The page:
Saints quarterback Drew Brees made history on Monday night, when his 9-yard touchdown pass to Darren Sproles brought his passing yards on the season to 5,087. In doing so, the 32-year-old Brees broke Dan Marino's record, which stood for 27 years.
The question is — how long will Brees' record stand?
Tom Brady currently has 4,897 passing yards this season, which is 190 fewer yards than Brees. As both the Saints and Patriots head into the final week of the season, it's unknown how much playing time either quarterback will be given in Week 17. The Patriots have secured a first-round bye but can clinch the top seed in the AFC and home-field advantage throughout the playoffs with a win over Buffalo. The Saints will need a win and a San Francisco loss to earn a first-round bye, but the 49ers are playing perhaps the worst team in football (St. Louis), so such a scenario is doubtful to say the least.
The Saints may be better off resting their starters, given that they'll be hosting a playoff game the following weekend. The Patriots, on the other hand, have a bit more freedom. Do you want to see them allow Brady to go for the record?
It comes down to weighing the positives versus the negatives. The first plus is that Brady could add to his Hall of Fame resume. He already has the single-season touchdown record (50), and the yardage mark would be a nice complement. Plus, he'll be in front of the home crowd, and he'd be able to do it while getting some payback against the Bills for their four-interception performance against Brady earlier this season. The Patriots also can worry less about resting starters, as that first-round bye ensures everyone will have plenty of time to rest up.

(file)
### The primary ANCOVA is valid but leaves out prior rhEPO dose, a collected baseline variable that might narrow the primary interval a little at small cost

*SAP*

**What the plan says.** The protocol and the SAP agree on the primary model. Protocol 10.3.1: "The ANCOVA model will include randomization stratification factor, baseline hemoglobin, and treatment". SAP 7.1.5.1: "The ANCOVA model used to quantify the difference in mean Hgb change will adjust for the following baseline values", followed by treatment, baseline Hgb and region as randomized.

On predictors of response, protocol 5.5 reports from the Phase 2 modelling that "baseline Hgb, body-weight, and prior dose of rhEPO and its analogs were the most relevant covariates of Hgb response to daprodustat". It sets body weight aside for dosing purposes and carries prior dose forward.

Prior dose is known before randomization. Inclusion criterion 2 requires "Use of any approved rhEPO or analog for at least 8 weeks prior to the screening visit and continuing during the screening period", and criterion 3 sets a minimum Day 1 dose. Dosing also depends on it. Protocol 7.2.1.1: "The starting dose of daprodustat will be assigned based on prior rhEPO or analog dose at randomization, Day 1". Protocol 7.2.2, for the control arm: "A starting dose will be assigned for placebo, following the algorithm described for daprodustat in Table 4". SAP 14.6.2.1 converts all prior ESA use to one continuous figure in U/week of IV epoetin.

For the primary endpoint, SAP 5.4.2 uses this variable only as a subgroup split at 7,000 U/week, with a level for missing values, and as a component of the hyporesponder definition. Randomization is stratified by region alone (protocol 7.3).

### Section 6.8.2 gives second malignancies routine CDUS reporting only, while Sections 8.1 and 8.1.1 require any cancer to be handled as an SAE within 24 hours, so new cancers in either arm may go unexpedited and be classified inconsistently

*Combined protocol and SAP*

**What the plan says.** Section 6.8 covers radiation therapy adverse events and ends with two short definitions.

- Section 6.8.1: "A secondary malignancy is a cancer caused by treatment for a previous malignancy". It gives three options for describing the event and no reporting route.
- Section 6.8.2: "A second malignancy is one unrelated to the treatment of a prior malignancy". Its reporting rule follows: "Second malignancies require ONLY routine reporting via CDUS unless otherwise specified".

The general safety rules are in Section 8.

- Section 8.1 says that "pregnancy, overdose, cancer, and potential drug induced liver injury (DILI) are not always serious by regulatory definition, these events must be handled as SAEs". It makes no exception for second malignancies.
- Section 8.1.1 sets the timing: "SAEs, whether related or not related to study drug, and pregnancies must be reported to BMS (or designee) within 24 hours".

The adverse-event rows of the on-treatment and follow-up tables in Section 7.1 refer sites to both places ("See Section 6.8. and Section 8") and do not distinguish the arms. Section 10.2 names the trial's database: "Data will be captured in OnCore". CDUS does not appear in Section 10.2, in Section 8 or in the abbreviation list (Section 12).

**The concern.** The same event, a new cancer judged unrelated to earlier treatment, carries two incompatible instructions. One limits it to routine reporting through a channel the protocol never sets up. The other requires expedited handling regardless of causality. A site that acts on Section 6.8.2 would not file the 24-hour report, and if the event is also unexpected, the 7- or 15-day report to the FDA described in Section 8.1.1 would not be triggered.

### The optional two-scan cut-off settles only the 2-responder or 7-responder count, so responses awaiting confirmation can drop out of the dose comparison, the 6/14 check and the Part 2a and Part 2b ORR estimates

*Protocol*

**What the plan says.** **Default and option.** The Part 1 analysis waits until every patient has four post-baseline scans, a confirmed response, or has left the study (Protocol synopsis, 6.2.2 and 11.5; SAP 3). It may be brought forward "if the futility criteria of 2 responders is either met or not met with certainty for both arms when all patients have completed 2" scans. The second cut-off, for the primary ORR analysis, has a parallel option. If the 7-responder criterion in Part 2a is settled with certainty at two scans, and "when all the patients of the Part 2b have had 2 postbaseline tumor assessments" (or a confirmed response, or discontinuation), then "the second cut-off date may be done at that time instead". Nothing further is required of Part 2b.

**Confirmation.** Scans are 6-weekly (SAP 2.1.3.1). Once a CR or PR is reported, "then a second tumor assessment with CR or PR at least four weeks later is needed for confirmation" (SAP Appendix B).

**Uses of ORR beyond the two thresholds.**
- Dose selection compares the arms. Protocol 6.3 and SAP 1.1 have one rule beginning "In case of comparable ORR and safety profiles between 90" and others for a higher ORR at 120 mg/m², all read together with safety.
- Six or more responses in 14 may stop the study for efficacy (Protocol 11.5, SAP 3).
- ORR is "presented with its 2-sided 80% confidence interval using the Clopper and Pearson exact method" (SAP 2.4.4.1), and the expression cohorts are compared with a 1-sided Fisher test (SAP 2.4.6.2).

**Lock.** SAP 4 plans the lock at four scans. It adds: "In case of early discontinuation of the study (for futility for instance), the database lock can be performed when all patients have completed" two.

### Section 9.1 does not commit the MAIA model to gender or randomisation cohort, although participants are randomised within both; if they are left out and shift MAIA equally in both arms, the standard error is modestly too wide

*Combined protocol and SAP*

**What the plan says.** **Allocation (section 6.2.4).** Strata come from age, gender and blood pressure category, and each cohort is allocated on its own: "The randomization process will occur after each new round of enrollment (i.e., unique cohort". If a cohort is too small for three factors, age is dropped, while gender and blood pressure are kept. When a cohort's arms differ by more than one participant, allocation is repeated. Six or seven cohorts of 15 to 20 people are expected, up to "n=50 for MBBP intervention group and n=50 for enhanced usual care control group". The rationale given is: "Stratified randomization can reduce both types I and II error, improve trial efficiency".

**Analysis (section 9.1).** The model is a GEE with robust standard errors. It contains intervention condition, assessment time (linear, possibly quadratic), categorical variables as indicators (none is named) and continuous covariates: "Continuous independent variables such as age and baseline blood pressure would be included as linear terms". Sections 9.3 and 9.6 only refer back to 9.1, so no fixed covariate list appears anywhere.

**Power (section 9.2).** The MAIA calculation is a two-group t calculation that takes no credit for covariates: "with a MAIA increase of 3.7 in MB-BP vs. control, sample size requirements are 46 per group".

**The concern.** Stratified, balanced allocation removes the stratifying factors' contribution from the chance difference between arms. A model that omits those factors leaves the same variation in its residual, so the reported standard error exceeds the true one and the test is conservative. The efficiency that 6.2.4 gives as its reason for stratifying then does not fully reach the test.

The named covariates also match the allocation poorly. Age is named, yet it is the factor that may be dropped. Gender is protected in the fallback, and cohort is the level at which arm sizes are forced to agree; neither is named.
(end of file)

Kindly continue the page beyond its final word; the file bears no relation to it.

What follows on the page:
There's also this: Setting the single-season yardage record would further cement Brady as one of and perhaps the single greatest quarterback to ever play football.
The negatives, though, remain. The more Brady plays next week, as with any week, the more the chance of injury persists. The thought of the Patriots hosting a divisional playoff game without No. 12 under center is one that makes many New Englanders' stomachs turn. There's also the unknown regarding Brees — if Brady plays four quarters and throws for 400 yards, the Patriots will have no guarantee that Brees didn't throw for 300 down in New Orleans.
Bill Belichick has shown a tendency in the past to allow his players to go for records. Immediately, the thought of Brady throwing time and time again to Randy Moss in Week 17 of the '07 season comes to mind, when each set records for touchdowns. It seemed to pop up again this year, when Brady targeted Wes Welker several times late in a blowout against the Chiefs, seemingly to allow Welker to extend his streak of consecutive games with a catch to 88.